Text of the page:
The Economist covers the benefits and potential risks of using gene drives to remove invasive species from islands and eradicating disease-carrying mosquitoes.
Extinctions are seldom cause for celebration. Humans are wiping out species at a frightening rate, whether hunting them into history or, far more threateningly, damaging the habitats on which they depend. But occasionally, the destruction is warranted. Smallpox was officially eradicated in 1980, and no one laments the fate of the virus that caused it; campaigns to save the virus that causes polio are thin on the ground. How, then, to think about a new technology that will make driving a species to extinction far easier?
That technology is known as a gene drive, so called because it uses genetic engineering to drive certain traits through a population. Those characteristics need not be deleterious: they might include greater resilience to disease among crops or, perhaps, greater tolerance to warming waters on the part of corals. But if the desired trait were harmful, gene drives could in theory make a species extinct. And if the species in question were the three types of mosquito responsible for transmitting malaria, proponents reckon it could save close to half a million lives a year, many of them children. The same approach could be used against other vector-borne diseases such as Lyme disease, Zika and dengue fever. Gene drives also offer conservationists a potential weapon against invasive species such as foxes, mice, rabbits, and rats, whose proliferation threatens native species in some parts of the world. (Humans are unsuited to gene drives, which work best in species that reproduce quickly, with many offspring.)
Normally genes have a 50:50 chance of being passed on during reproduction. Gene drives tilt the evolutionary scales. One area of research focuses on genes that can copy themselves to the second in a pair of chromosomes, ensuring that they will be inherited by all offspring. Biasing inheritance in this way is what makes it possible to push a desired mutation, whether harmful or beneficial, through a population—controlling its level, and potentially wiping it out altogether (see article).
Like many technologies, however, gene drives may lead to bad outcomes as well as good. Opponents think the technology is simply too dangerous to contemplate using. Some worry about playing God—though discarding an opportunity to save millions of lives in order to defend a principle is itself unethical. Others warn that the technology could entrench the power of big agritech firms. But that is an argument for ensuring competition, not for ending research.
Three other concerns are less easily handled. One is practical: removing a species from the food chain could have unintended consequences, particularly if gene drives can move to a closely related species. Another relates to governance. Genetically modified crops can be kept relatively contained; animals carrying gene drives could be mobile and respect no borders. One country’s decision to use gene drives will have consequences for its neighbours. A third worry concerns nefarious uses of the technology, and not only by states. A mosquito, engineered to inject toxins, could be used as a weapon.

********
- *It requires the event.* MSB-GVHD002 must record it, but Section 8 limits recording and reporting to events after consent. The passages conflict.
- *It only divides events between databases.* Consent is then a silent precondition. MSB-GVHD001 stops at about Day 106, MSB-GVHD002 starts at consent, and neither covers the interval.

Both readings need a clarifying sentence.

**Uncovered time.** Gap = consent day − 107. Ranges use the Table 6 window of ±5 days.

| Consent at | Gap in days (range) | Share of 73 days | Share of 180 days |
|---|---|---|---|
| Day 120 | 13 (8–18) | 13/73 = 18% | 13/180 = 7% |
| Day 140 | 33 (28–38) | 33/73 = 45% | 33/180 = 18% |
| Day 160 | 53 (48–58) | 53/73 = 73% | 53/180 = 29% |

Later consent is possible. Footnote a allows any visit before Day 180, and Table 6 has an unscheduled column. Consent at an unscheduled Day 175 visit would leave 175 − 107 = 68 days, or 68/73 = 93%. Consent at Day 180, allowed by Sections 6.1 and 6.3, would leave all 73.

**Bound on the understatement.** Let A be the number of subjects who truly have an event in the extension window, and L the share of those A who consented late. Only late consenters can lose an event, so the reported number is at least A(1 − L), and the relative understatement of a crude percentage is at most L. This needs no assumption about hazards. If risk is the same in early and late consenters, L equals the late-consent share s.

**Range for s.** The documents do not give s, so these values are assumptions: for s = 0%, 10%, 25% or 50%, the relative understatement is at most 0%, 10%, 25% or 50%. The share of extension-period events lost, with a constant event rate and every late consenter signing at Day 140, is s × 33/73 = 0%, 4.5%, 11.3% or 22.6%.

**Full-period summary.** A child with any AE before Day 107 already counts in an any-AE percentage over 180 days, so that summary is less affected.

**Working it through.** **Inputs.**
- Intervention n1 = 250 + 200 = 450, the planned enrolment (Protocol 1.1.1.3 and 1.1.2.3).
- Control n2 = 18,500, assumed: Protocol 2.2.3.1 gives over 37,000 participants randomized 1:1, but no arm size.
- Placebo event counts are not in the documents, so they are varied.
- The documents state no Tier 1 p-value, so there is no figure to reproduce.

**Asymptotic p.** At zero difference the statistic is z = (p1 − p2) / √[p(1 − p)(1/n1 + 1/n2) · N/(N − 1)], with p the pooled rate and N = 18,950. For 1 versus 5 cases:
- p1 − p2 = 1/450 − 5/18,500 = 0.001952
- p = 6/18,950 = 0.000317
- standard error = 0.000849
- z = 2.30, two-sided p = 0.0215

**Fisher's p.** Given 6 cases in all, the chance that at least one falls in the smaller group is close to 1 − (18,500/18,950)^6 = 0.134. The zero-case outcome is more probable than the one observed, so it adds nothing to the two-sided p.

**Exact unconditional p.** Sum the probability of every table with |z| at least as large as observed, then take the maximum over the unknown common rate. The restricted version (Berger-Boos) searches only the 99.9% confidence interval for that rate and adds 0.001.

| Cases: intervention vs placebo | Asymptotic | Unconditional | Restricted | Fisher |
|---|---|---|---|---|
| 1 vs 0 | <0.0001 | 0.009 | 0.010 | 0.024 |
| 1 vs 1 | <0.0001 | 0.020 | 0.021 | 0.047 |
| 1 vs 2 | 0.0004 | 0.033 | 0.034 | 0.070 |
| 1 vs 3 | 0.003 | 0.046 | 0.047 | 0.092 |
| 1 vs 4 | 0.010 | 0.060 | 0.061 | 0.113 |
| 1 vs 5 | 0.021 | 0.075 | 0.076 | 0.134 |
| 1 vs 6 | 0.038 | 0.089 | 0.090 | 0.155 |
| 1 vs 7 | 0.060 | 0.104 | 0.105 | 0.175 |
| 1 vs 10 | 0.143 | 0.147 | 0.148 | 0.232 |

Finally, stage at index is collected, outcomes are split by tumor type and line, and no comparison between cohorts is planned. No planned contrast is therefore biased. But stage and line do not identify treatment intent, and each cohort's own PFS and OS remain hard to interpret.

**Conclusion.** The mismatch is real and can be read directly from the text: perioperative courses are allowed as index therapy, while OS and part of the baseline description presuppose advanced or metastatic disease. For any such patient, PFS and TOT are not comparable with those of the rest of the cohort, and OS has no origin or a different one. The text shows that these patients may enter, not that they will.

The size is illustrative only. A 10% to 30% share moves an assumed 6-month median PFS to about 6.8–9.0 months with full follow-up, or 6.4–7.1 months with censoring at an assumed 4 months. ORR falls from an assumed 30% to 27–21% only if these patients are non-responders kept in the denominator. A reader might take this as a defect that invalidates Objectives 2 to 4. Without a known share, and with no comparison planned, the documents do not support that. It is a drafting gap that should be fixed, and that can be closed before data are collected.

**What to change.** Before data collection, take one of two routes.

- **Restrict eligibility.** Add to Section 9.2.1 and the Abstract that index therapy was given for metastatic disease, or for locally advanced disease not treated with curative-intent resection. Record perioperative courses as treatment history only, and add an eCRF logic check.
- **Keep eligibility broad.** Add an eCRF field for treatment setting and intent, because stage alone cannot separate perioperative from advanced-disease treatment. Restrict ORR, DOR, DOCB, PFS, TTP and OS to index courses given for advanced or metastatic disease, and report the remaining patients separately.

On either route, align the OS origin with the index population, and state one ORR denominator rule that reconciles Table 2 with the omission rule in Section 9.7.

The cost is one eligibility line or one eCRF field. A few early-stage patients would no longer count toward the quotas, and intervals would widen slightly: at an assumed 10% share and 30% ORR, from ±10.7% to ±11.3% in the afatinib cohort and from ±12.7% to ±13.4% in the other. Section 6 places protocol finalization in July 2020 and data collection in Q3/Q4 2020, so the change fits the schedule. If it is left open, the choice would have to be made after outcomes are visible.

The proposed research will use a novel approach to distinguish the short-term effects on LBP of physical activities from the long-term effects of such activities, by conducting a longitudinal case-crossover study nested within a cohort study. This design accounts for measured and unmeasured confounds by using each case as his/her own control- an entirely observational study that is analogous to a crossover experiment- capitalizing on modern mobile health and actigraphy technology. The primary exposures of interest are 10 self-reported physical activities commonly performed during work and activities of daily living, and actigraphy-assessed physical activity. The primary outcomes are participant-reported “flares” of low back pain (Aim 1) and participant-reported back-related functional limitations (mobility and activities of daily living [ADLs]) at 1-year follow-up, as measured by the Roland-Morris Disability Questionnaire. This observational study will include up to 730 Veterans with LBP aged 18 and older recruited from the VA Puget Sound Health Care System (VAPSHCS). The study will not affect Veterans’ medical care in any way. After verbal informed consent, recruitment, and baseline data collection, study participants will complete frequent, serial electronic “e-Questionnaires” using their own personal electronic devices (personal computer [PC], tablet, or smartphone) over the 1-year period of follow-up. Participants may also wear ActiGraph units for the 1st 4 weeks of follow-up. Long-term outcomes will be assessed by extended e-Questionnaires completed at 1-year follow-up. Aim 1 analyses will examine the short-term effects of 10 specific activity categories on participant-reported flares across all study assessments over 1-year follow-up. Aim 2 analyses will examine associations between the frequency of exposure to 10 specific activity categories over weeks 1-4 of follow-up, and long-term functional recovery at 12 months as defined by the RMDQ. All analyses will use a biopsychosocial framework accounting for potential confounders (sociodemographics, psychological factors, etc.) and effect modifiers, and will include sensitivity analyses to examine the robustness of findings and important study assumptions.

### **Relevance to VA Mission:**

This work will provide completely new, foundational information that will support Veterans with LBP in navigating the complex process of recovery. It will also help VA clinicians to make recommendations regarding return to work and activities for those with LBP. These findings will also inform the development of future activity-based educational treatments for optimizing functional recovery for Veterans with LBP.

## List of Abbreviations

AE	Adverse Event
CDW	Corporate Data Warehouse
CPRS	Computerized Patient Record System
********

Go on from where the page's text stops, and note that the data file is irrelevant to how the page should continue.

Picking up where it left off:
Faced with such risks, some want simply to call a halt. An attempt to impose a moratorium on gene drives was rejected by governments in 2016 at a United Nations meeting on biodiversity. Another such meeting, which takes place this month, will debate proposals that could hinder field trials. But putting the brakes on research may impose real costs: not just the annual toll taken by malaria and other killers before an answer is found, but also slower progress towards making gene drives safer. Since the decision in 2016 researchers have made advances on drives that die out over time, for example. That sort of approach could go some way to solving the practical concerns. Given that it will be eight years or so before a gene drive is expected to be ready for field trials, more can be done in the interim to minimise its potential to cause harm.
That will require a more robust approach to governance, too. The ideal would be a set of norms for states and funders to adhere to. These might include rules on the mandatory registration of gene-drive trials; on stringent sequencing of gene-drive tests, as they progress from laboratory environments to field trials; on ways for neighbouring states to monitor standards in any country that wanted to use gene drives; and on agreed criteria for the approval of any release, such as the existence of an unmodified population in captivity.
Rules or not, rogue states and other malevolent actors may still want to use gene drives for malicious purposes. And, like many new technologies, gene drives do not require big organisations in order to be made to work. Prudent countries ought to plan accordingly. America’s government, rightly, justifies some of its gene-drive research as a way to develop better defences against harmful uses. In the future, improved gene-sequencing technologies should make it easier to spot species carrying malevolent drives.
These risks underline why gene drives must be managed carefully. They ought not, however, to obscure the prize on offer if the technology can be made to work well. Humans are already radically and heedlessly reshaping the planet. Gene drives would further enhance humanity’s ability to shape nature—but with the potential to do so precisely, efficiently and for the better.